The discovery of a severed human ear found in a field leads a young man on an investigation related to a beautiful, mysterious nightclub singer and a group of psychopathic criminals who have kidnapped her child.
After a car wreck on the winding Mulholland Drive renders a woman amnesiac, she and a perky Hollywood-hopeful search for clues and answers across Los Angeles in a twisting venture beyond dreams and reality.
A Victorian surgeon rescues a heavily disfigured man who is mistreated while scraping a living as a side-show freak. Behind his monstrous facade, there is revealed a person of intelligence and sensitivity.
A film that defies conventional logic and storytelling, fueled by its dark nightmarish atmosphere and compellingly disturbing visuals. Henry Spencer is a hapless factory worker on his vacation when he finds out he's the father of a hideously deformed baby. Now living with his unhappy, malcontent girlfriend, the child cries day and night, driving Henry and his girlfriend to near insanity. Written by
The film's star, Jack Nance never knew, nor cared, exactly what Eraserhead meant. In an interview with the Twin Peaks (1990) fanzine Wrapped in Plastic, Nance said: "You guys get way too deep over this business. I don't take it all that seriously. It's only a movie." See more »
When Henry enters Mary's house, there is a large, distinctive "dent" on the top of his hair that disappears when he gets into the house. See more »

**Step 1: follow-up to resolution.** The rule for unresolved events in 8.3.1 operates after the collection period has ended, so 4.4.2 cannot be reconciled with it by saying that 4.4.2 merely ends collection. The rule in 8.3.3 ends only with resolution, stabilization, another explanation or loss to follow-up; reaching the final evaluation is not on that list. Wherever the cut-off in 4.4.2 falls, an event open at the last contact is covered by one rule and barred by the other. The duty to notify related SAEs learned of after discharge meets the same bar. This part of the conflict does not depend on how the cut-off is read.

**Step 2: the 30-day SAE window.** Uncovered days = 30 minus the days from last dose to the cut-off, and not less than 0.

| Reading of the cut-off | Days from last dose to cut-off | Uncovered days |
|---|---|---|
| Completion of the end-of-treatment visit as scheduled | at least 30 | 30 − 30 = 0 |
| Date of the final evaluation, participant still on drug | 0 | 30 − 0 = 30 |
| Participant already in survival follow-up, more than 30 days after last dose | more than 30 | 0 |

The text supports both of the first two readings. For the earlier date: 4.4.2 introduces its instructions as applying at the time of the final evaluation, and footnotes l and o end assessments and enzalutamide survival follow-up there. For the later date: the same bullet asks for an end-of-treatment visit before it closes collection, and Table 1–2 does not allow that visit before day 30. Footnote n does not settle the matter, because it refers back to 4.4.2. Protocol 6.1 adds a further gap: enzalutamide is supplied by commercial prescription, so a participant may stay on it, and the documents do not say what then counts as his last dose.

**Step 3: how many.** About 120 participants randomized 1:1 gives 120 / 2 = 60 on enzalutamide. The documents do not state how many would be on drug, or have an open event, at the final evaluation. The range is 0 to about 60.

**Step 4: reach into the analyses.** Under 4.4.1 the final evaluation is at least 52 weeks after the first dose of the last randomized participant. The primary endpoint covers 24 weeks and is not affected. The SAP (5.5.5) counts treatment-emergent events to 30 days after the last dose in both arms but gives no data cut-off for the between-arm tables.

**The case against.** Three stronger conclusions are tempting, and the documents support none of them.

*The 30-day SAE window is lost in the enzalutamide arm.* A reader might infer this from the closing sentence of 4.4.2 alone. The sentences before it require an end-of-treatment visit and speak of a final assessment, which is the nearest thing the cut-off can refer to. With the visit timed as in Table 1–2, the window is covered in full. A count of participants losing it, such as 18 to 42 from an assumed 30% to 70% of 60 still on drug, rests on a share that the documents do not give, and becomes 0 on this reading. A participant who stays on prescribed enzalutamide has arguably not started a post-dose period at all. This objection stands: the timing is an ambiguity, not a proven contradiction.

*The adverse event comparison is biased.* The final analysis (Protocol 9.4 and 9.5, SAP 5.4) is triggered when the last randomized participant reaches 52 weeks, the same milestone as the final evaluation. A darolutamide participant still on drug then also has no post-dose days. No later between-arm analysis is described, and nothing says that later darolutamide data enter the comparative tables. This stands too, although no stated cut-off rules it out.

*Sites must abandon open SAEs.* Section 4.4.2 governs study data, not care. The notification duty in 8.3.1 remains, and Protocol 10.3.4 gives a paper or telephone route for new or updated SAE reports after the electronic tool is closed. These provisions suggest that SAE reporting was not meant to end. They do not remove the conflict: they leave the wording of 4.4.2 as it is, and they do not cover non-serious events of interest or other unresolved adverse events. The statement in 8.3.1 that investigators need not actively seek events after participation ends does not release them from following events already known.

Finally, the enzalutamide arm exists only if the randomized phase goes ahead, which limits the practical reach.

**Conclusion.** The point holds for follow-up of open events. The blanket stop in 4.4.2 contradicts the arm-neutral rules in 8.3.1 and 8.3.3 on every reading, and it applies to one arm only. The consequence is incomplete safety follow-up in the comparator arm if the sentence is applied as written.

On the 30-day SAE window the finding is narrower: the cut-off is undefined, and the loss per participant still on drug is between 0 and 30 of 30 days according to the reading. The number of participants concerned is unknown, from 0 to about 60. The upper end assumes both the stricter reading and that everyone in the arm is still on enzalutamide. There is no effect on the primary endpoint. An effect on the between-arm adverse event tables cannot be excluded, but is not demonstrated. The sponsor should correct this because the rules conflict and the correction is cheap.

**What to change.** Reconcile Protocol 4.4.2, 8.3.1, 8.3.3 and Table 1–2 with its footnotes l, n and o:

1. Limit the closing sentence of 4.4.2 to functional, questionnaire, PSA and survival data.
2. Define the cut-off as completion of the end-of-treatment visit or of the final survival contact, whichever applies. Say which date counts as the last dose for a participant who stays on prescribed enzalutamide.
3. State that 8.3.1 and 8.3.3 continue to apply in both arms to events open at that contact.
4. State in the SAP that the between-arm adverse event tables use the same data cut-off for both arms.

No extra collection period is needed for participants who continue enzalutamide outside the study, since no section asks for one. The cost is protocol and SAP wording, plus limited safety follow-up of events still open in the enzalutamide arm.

plays out like a nightmare, but who chooses to watch their nightmares?
i sometimes wonder if people like lynch make movies with complete random crap in them just to see how many people they can convince that its art, or a masterpiece.
i can imagine lynch sitting in a room reading all the praise for eraserhead and laughing at how many pretentious people buy it as a serious piece of film-making.
that aside, before a hundred more 'open minded' sorts bash me for missing the point, i'd like to think i understand why other people like it.
I hate this movie. I'm surprised i lasted the full running time. i don't think there's a film out there that i've seen, that has made me want to pierce my eyes and ears more than when i watched eraserhead (ok, 'love, actually'). And maybe its designed to make you feel uncomfortable, maybe that's part of its 'power', but to me that doesn't make it a good film.
as far as i know, there are very few people who would actually take pleasure in wanting to stab themselves in the eye.
To its credit, its a film open to interpretation, but all the people i know who enjoyed it are annoying film students who like to over analyse movies (but if he puts his hand there, what does that mean???... er nothing) and look as if their cultured and have a grasp of film language.
Watch it if you like, you may take something away from it that i missed or ignored, but don't say i didn't warn you if you find your eye on the end of a fork.
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